This guest post was written by Chenee Joseph and Nikishka Iyengar.
Against the backdrop of an unrelenting pandemic, and in the midst of a national uprising sparked by the extrajudicial killings of Ahmaud Arbery, Breonna Taylor, George Floyd, Tony McDade, and far too many others, the fight for Black lives and Black communities continues here in Atlanta. From frontline protests to policy advocacy, the righteous anger in the face of systemic anti-Black racism is being channeled into clear demands from city governments across the country. Most notable are the calls to defund and divest from police and prisons, and invest in communities through affordable housing, healthcare, education, and livable wage jobs.
The City of Atlanta’s proposed FY 2021 budget, which includes raises for the Atlanta Police Department and cuts to community development financing tools, currently goes against the grain of heeding these urgent calls to action.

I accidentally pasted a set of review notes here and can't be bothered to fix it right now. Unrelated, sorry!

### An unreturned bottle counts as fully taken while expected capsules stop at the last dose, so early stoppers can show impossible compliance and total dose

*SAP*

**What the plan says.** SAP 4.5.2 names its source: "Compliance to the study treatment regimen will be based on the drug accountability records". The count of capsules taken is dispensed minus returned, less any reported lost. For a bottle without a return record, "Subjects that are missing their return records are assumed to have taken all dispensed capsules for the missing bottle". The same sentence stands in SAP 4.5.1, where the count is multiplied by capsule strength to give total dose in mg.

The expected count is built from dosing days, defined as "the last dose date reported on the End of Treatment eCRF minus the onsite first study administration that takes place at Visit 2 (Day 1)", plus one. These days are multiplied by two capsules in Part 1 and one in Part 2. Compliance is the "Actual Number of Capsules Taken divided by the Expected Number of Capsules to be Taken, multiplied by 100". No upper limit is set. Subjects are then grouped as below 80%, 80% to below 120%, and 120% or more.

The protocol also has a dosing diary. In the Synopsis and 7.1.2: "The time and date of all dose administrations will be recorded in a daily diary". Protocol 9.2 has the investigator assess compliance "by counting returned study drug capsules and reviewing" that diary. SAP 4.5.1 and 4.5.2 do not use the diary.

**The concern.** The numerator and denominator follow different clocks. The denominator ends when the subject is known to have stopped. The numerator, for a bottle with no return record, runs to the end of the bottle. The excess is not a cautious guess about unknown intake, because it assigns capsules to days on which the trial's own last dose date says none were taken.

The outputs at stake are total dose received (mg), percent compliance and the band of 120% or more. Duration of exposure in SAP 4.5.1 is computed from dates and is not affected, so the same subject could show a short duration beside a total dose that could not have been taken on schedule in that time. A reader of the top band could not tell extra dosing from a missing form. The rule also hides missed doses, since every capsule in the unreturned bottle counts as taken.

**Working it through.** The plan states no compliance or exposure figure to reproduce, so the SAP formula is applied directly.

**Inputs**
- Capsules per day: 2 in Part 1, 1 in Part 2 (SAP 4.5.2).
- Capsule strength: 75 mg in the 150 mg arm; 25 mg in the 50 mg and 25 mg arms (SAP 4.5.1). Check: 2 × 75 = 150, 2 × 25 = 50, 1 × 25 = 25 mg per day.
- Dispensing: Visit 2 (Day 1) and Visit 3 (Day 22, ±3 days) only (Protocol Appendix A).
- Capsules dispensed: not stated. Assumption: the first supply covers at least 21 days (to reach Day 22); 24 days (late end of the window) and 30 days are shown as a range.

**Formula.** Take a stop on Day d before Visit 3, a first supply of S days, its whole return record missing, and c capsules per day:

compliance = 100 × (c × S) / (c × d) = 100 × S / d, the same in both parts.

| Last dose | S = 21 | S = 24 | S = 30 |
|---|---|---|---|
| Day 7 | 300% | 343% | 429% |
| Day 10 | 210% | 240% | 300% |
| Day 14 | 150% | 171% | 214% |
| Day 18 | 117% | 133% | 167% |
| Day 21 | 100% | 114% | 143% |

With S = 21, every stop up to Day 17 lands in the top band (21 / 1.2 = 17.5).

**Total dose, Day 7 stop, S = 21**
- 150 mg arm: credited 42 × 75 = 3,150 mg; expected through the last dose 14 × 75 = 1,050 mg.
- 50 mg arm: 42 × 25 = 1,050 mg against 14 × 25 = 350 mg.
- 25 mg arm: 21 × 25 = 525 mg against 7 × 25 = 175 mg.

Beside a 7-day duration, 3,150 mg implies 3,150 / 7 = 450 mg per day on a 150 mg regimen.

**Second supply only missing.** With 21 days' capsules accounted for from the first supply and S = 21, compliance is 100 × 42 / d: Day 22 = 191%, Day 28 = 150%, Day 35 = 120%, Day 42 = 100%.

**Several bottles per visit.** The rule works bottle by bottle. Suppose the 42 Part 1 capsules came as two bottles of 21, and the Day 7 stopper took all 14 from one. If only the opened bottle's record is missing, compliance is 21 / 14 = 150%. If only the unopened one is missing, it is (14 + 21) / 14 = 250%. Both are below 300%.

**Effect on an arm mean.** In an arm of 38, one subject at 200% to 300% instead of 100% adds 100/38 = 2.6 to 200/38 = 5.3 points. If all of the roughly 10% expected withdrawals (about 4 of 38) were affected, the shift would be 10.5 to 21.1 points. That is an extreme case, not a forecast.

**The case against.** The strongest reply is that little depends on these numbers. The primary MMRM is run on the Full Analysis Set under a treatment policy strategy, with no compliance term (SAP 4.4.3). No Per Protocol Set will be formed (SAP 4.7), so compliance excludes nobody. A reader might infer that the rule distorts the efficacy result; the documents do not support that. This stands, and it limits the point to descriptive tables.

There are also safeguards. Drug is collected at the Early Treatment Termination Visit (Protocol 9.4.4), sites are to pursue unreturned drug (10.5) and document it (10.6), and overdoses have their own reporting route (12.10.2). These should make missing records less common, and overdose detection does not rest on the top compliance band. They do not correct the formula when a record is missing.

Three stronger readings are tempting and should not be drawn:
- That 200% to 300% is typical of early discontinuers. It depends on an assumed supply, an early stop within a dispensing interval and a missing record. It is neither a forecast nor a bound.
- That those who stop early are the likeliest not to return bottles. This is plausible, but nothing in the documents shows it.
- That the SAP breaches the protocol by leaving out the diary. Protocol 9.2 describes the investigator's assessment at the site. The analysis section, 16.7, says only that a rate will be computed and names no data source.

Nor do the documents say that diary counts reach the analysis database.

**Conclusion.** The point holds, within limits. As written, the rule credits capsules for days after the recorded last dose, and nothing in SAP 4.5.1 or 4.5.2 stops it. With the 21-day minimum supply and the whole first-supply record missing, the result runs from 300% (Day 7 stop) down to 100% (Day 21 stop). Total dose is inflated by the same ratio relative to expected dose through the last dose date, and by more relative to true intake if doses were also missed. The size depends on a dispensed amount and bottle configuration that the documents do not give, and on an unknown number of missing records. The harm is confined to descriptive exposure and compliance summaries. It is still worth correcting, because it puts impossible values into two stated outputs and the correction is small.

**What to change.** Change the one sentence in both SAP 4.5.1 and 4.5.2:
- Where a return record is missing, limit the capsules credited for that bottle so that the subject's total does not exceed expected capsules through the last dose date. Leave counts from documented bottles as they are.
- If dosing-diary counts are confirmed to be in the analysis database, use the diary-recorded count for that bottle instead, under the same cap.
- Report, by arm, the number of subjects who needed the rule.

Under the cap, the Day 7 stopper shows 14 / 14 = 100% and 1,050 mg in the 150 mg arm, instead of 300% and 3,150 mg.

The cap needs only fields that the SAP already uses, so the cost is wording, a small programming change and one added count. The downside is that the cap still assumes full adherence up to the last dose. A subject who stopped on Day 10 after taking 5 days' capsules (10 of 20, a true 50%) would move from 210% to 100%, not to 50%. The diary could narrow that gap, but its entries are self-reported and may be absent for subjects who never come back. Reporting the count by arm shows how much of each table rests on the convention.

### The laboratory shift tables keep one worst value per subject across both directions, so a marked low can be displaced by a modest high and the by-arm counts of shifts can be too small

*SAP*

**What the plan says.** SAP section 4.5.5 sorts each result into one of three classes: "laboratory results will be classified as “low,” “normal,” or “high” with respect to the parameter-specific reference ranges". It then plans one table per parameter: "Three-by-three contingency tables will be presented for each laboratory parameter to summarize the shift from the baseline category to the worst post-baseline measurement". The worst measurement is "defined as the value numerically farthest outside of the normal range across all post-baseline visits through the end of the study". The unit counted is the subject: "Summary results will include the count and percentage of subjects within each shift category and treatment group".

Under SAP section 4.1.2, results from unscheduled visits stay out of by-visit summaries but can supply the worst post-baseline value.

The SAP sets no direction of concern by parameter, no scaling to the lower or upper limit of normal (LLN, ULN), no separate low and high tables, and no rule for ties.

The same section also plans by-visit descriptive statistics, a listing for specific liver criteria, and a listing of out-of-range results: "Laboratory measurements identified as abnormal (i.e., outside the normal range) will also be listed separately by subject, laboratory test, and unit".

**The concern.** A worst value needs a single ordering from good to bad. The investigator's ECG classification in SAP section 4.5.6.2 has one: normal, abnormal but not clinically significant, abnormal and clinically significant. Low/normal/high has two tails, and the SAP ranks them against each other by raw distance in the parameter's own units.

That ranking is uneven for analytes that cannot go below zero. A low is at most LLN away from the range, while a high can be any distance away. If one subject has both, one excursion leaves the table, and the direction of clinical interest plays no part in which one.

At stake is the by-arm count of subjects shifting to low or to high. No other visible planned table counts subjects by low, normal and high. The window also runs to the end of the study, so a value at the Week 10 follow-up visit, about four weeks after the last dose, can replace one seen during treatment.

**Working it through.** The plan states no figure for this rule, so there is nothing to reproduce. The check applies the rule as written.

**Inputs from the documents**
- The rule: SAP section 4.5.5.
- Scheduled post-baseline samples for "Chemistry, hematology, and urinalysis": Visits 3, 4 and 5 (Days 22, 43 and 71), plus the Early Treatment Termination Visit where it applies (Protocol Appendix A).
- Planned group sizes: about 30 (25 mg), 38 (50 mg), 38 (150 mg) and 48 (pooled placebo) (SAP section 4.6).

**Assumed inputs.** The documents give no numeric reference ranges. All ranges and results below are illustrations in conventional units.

While COVID-19 has no doubt impacted municipal revenue, the proposed budget cuts – which includes redirecting $17 million from the Eastside Tax Allocation District (ETAD) – are inequitable and lack much-needed transparency. From the latest TAD financial reports, there appears to be cash available in eight of the city’s ten TADs, however, the Eastside TAD which largely serves historic Sweet Auburn – a district that is no stranger to repeated disinvestment from the city – is the only TAD being looked at as a potential solution to plug a city-wide budget hole.
The proposed redirection not only reduces funds available for development in Sweet Auburn currently, it also sets a dangerous precedent that could potentially jeopardize the existence of the Eastside TAD altogether should the other participating jurisdictions (Atlanta Public Schools and Fulton County) seek a similar action.